If you prefer to see the Postal Service as a business rather than a government service, all this may seem reasonable enough. But now the Postal Service has apparently decided that even the curtailed reports it’s been providing since 2017 are giving out too much information.
In late November, the leased facilities reports went offline for several days, and when they returned on December 7, the updated versions omitted all the information about the lessor — name and address — and the lease dates as well. The new leased facilities reports now contain only the name and address of the post office, along with the interior and site square footage.
It’s not clear why the Postal Service would make this change. How would sharing such basic information put the Postal Service at a commercial disadvantage? And why did the Postal Service decide in 2017 that it was fine to continue providing this information and then reverse course and determine that even this information is too much? What’s changed since 2017?
With each passing year, the Postal Service has become increasingly secretive about its operations and finances. To cite just a few examples:
More and more products have been transferred from Market Dominant — the monopoly products for which the Postal Service is obligated to provide a lot of financial data — to the Competitive list, for which the Postal Service is required to share much less information since it could benefit competitors.
The practice of making confidential Negotiated Service Agreements continues to expand. In FY 2008, there were 17 domestic NSAs on Competitive products. In FY 2021, there were 137 of these NSAs, covering 800 products. On many days, it seems as if the only work the Commission does is review and approve NSAs, and it is done almost entirely in secret.
When a group of unions asked to see the NSA for the Amazon contract to look for evidence that the Postal Service is prioritizing Amazon parcels, the USPS opposed their motion and the PRC denied the request. (Back in 2014, the Commission denied a similar request by postal commentator Mark Jamison, who discussed it here.)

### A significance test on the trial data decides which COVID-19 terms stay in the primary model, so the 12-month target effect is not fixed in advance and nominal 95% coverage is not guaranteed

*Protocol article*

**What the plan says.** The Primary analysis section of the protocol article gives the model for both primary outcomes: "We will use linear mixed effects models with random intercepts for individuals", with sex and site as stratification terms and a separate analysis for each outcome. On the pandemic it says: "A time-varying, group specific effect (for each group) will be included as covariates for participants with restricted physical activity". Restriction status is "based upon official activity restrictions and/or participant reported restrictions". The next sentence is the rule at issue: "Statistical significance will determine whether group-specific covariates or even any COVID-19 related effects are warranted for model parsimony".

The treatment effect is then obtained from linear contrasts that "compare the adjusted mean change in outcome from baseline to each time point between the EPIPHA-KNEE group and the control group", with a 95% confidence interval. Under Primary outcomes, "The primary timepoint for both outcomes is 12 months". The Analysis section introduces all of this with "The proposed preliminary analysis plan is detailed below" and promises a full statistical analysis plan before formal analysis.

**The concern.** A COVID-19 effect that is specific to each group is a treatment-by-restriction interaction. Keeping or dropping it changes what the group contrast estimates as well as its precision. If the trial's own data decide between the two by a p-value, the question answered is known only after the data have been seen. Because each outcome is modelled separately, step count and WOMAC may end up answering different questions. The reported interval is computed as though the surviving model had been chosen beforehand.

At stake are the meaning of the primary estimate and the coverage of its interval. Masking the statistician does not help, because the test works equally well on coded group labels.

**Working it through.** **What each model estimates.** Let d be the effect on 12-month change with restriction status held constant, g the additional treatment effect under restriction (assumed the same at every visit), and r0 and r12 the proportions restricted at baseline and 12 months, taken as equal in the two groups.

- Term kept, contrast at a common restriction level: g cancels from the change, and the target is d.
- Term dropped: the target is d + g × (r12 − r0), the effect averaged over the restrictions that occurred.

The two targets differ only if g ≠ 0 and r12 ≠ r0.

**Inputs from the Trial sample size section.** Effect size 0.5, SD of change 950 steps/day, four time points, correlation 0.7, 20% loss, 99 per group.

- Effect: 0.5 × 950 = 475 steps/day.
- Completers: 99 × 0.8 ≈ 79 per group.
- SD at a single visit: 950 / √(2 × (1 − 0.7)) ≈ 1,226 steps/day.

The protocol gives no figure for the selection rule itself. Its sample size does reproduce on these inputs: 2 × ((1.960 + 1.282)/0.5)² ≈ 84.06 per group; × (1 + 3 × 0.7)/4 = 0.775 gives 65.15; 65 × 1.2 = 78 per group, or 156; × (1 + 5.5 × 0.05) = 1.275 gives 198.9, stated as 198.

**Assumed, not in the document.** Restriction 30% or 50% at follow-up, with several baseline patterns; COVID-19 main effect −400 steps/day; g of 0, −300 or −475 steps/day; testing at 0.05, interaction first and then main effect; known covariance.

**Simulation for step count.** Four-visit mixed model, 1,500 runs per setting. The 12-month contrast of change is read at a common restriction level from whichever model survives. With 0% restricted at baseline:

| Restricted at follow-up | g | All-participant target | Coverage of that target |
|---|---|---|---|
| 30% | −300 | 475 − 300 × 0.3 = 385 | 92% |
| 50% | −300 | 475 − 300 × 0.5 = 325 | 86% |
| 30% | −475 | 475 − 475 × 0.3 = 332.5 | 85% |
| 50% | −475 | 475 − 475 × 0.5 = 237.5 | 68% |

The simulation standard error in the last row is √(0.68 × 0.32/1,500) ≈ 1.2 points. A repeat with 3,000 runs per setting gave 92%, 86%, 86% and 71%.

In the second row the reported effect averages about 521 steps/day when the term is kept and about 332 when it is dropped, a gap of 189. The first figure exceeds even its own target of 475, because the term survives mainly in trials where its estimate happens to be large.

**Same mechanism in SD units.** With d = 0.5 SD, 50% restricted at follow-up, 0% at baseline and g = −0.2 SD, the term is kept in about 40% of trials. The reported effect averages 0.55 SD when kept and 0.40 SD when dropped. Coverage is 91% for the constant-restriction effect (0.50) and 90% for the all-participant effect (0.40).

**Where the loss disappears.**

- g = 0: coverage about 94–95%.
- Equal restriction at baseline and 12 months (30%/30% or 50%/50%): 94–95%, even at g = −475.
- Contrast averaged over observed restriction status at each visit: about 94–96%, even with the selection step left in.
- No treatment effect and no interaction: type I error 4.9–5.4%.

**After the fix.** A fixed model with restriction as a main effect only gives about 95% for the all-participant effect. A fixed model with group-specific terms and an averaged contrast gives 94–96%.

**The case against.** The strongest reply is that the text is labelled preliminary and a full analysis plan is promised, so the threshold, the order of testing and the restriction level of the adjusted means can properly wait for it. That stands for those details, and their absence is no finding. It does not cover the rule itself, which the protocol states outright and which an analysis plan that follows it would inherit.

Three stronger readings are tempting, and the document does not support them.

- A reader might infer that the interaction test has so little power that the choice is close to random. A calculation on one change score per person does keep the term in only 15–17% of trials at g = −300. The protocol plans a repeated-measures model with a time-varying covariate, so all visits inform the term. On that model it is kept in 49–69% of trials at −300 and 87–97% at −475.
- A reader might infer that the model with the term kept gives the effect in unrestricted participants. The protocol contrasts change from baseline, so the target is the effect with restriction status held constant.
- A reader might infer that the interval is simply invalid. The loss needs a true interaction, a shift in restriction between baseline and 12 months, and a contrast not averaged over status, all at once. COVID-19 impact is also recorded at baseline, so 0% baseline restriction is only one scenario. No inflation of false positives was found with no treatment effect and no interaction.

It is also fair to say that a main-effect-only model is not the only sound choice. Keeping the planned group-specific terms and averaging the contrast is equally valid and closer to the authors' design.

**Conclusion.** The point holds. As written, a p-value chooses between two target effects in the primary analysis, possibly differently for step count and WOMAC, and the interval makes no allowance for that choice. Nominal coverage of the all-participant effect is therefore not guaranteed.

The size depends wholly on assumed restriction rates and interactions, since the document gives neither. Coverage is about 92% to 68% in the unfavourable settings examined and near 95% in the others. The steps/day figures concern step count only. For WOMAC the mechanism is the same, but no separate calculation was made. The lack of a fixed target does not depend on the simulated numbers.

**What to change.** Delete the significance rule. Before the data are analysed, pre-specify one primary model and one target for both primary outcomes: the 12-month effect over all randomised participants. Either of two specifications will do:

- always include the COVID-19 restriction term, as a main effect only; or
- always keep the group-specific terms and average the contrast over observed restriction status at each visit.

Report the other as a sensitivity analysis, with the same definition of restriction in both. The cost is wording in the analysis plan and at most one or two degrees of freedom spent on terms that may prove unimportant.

Elected officials are repeatedly denied access to USPS processing plants, as if they were top secret military facilities. In response, the House Committee on Oversight and Reform recently passed a bill called “Ensuring Oversight Access at the Postal Service Act,” which bars the Postal Service from inhibiting a member of Congress from accessing a postal facility for official purposes. Perhaps it will eventually become law.
It’s not as if the facilities are all that secret. In September, the Postmaster General was happy to take the Washington Post on a tour of several facilities in Atlanta to show off one of his new Sorting & Delivery Centers.
Not that the Postal Service is very interested in sharing real information about the S&DC plan. It remains shrouded in secrecy, so one can only speculate about its potential scope and impacts.
The Postal Service has even changed how it reports on the post offices that have been discontinued. Instead of announcing them in Postal Bulletin, as it’s done since 1880, the Postal Service will use Postal Bulletin only if there aren’t too many discontinuances.
Now the Postal Service is hiding the names and addresses of the lessors who provide space for the country’s post offices. It’s just part of the pattern.
By the way, you can find a version of the leased facilities reports, as of March 2021, on the Internet Archive here. It has all the lease and lessor information that will no longer be shared with the public.
— Steve Hutkins